News | August 31, 2023
In year two of National Hispanic Institute’s (NHI) establishment in Las Vegas, made possible through seed funding and support from Sands Cares, the number of participating students and schools has nearly tripled. Over the summer, 66 Las Vegas high school students gained new skillsets and inspiring experiences thanks to NHI’s transformative leadership development programs.
Since 1979, NHI has provided youth with innovative curriculum to cultivate future civic and business leaders by developing skills in communication, community advocacy and policy-making, while preparing participants for success in higher education.
“In just two years since launching in Las Vegas through Sands’ underwriting, we’ve been able to identify and invest in a great group of promising young community leaders capable of understanding, articulating and advocating for solutions to their community’s issues and needs,” Nicole Nieto, executive vice president of National Hispanic Institute, said. “There are so many different voices and really talented and creative people in our community. If we can help them listen, engage and activate, we believe they are able to construct new outcomes for the future that are beneficial for everyone.”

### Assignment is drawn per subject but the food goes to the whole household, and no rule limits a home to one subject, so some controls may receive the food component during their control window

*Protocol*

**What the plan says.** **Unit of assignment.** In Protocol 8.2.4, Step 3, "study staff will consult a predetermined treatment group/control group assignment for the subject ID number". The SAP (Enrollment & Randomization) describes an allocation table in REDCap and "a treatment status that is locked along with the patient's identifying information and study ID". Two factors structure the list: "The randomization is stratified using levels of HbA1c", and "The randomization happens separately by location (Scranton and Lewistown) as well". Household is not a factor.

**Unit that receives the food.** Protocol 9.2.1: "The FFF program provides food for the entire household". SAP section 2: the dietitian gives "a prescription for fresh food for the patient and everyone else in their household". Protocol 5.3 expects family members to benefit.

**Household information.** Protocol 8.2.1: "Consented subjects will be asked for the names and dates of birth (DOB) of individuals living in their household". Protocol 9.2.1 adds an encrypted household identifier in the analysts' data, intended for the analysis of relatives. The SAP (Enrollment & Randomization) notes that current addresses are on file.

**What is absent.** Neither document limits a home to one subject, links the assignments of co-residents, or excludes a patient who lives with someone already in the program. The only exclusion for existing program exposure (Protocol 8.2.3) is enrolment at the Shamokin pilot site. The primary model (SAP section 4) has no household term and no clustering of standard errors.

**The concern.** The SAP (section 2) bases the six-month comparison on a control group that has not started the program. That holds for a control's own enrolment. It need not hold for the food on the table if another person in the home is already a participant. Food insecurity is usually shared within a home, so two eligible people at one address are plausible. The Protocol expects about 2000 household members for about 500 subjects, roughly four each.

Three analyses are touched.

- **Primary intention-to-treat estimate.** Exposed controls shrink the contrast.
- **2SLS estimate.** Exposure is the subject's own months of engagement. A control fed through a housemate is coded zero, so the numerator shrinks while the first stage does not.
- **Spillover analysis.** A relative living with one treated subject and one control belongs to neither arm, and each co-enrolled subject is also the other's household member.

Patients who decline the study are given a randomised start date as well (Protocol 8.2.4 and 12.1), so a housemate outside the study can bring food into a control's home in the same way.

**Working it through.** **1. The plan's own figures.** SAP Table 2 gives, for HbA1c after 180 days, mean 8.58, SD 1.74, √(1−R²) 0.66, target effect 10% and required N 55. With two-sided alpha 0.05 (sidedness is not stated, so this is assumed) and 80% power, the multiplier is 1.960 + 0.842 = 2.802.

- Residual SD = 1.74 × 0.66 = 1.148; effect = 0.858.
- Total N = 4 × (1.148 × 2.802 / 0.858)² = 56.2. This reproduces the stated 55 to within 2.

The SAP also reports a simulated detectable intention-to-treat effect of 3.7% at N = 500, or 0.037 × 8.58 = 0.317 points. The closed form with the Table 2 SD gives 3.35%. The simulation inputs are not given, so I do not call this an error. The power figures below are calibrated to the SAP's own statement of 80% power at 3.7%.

NHI’s transformative leadership development curriculum includes a series of three immersive and progressive programs that prepare students with the skillsets and knowledge to successfully engage in community organizations and the legislative process. Their work in each program level culminates in leadership development and advocacy events held on college campuses during the summer.
The first program track for rising sophomores is preparation for the Great Debate, which emphasizes communications skills as a tool for self-advancement and community change. Year two prepares rising juniors to participate in a democracy through the Lorenzo de Zavala (LDZ) Youth Legislative Session, which exposes students to governance, organizational development and policy design. Finally, rising seniors participate in the Collegiate World Series, which has a dual focus on preparing students for both college admissions and the call to community leadership.
The programs collectively emphasize asset-based thinking and train youth to view themselves as capable of affecting change through their own resources and strengths.
“Before I did the Collegiate World Series, I really didn’t see how these three programs worked together, because they seem so different,” Madison Messner, a rising senior at West Career & Technical Academy, said. “But I think it’s really about what the programs do to push you that ties them together. They give you confidence to do things you haven’t done before, starting with learning how to speak to people at the Great Debate. Then at LDZ, it’s about pushing yourself forward and figuring things out. The transition to the College World Series comes after you’ve built confidence and can use your communications skills to sell yourself to the college representatives who attend. Now that I’ve done all three, I see a seamless connection to them.”